Like many professions, being a professional in some field doesn't JUST mean knowing the "content". There are a huge amount of intangibles that's involved. In my "So You Want To Be A Physicist" essay, I've tried to convey many aspects of the process of being a physicist that isn't covered in textbooks and in the school's graduate curriculum. There are huge amount of things one should do that doesn't count towards one's grades in class, yet, these are some of the most important factor in not only getting a job, but also in being a successful physicists. The profession should NOT be trivialized into nothing more than just grinding out equations.

    Zz.
     
  17. Jul 5, 2011 #16

    chiro

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    So what are you implying? That only good researchers get cited? What about people outside academia that use ideas to build new things that don't publish in public journals?

    What about the people that 20 to 50 years from now rediscover something that the older generation thought wasn't "important" only to find out that it had been suggested before?

    It sounds like a kind of social insecurity that in order to for your research to have value, that other people have to cite your work.

    You should know that you can't predict how things will be used in the future no matter if its a year, five years, twenty years, maybe even a hundred years from now.
     
  18. Jul 5, 2011 #17
    The problem is time, money, and social networks. If you have someone willing to pay you money then yes it's possible, but then if they pay you money then it's your job.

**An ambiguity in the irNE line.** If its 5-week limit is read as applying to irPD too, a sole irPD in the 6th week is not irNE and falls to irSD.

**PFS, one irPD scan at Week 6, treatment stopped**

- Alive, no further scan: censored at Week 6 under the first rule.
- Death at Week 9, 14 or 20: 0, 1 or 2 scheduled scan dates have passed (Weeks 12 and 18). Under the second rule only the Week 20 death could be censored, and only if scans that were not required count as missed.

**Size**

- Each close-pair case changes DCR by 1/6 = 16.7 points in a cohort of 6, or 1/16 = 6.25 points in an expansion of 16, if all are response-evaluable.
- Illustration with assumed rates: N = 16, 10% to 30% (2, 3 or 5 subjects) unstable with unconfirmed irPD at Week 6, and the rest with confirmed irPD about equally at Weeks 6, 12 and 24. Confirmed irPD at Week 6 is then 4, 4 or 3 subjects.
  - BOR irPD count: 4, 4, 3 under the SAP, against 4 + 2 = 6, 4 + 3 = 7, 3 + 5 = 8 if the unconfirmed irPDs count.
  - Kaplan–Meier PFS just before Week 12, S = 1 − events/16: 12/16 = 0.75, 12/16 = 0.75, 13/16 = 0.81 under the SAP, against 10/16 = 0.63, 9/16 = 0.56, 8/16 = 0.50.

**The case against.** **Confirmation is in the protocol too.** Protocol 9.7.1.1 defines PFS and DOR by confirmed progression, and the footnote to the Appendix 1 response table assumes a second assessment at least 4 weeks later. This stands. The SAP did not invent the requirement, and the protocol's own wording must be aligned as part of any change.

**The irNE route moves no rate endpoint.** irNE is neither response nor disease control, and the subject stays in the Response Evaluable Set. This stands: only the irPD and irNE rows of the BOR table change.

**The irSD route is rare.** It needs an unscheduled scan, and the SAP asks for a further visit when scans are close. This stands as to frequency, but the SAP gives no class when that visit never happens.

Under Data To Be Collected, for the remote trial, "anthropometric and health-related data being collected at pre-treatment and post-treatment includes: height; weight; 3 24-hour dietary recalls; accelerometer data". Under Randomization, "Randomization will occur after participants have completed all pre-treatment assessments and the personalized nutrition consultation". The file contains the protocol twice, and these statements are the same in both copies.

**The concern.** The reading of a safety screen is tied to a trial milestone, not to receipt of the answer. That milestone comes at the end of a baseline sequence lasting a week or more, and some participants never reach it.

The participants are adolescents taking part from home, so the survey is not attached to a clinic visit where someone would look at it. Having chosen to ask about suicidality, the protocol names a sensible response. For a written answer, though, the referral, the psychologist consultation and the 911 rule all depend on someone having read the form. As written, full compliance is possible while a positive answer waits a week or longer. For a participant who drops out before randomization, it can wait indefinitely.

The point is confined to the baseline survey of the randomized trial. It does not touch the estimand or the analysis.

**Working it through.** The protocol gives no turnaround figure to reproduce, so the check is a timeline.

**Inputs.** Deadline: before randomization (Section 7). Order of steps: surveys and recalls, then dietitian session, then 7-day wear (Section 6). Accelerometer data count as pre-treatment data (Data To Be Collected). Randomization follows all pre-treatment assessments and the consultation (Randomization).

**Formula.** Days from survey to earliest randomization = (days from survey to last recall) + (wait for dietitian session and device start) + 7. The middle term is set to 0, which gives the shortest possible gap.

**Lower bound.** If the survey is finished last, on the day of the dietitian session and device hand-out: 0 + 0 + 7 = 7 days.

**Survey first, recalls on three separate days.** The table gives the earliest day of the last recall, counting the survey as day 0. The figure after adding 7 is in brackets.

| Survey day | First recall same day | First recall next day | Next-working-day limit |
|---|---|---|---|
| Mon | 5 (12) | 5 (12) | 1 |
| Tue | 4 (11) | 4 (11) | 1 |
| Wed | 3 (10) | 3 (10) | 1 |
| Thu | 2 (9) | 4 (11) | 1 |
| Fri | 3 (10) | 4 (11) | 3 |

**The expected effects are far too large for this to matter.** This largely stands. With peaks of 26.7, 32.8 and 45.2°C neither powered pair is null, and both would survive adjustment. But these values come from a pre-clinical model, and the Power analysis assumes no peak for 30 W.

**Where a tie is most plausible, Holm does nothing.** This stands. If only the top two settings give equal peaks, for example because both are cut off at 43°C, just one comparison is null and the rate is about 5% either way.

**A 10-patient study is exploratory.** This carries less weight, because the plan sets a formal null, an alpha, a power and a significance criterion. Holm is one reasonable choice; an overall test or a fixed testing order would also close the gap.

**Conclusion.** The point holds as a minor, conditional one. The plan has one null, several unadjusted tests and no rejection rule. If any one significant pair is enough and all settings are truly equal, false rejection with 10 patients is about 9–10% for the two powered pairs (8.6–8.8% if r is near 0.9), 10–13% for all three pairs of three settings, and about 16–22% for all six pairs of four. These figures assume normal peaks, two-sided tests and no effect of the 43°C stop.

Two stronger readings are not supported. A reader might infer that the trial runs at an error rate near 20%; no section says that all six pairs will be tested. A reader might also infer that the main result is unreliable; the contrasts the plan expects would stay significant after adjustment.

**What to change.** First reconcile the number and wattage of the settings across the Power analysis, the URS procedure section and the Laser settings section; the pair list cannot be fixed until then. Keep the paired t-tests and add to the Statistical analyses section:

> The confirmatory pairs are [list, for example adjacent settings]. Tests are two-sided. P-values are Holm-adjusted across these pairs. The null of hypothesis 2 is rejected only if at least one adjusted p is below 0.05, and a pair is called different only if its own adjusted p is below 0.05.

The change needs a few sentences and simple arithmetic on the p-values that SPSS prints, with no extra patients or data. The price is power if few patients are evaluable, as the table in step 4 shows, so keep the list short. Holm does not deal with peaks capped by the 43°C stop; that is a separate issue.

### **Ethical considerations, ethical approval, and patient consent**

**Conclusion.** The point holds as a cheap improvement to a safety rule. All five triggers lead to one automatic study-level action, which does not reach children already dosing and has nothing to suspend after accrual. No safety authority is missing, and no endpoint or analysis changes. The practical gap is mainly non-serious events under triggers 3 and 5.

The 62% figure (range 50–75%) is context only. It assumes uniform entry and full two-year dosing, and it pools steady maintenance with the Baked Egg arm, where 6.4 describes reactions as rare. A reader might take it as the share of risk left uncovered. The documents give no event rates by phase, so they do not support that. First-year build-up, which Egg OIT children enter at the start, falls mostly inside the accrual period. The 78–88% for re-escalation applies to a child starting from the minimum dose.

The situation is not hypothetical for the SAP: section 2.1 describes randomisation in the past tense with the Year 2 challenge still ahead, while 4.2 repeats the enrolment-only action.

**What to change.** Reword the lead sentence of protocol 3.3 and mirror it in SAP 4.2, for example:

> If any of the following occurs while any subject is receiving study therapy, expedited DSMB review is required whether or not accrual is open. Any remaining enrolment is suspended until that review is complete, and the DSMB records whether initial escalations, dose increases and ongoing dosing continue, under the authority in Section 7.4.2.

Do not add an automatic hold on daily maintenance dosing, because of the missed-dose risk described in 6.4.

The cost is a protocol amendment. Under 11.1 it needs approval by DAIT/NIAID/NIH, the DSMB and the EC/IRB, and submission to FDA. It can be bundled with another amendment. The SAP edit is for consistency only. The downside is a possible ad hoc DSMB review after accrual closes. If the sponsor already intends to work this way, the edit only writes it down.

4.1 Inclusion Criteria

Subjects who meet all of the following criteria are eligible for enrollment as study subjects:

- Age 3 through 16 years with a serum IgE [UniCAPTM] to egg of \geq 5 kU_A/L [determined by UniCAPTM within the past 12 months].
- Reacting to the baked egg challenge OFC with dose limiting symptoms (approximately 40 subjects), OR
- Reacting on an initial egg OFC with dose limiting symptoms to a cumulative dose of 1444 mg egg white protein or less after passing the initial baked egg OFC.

My current plan is to make a ton of cash, then spend the rest of my life doing astrophysical simulations.
     
  19. Jul 5, 2011 #18
    Great. I'll be the first (seriously).

    One curious thing is that there aren't any successful amateur condensed matters physicists that I know of, but I know of a ton of successful amateur astronomers and they are critical for getting data.
     
  20. Jul 5, 2011 #19
    I could work 6-8 hours a day and still do research on physics. The trouble is that my job requires me to work 12 hours a day. Once you add in family matters, then no energy left.

    Also, it's possible. Albert Einstein managed to do it, and one reason he managed to do it is that he had a government job that took eight hours a day.

    Also rather than asking "is it possible?" I find it more useful to ask "what are the barriers?" The only real barrier that I can see is time and money, but those are non-trivial ones. One problem is that there are apparently no high technology jobs which allow you to work half time (and yes I've looked).
     
    Last edited: Jul 5, 2011
  21. Jul 5, 2011 #20
    Also, you can fix the problem of citations. One thing that people do is to cite each others papers, but that involves going to conferences and meeting people.

    The problem with a lack of citations is that it means that you aren't "networked" in. Even if people think your paper is rubbish, if they cite it that means that you are connected with the community enough so that someone is willing to reference your paper and call you an idiot. If some one things that your ideas are important enough so that they will mention them to talk about how bad they are, you've won.

    So it's a symptom of a problem.

    But it's true. What's the point of discovering something if no one knows about it? Also, even if it is a good idea, what will likely happen if no one else knows about it is that someone will come up with the exact same idea, and they'll get credit for it.
     
    Last edited: Jul 5, 2011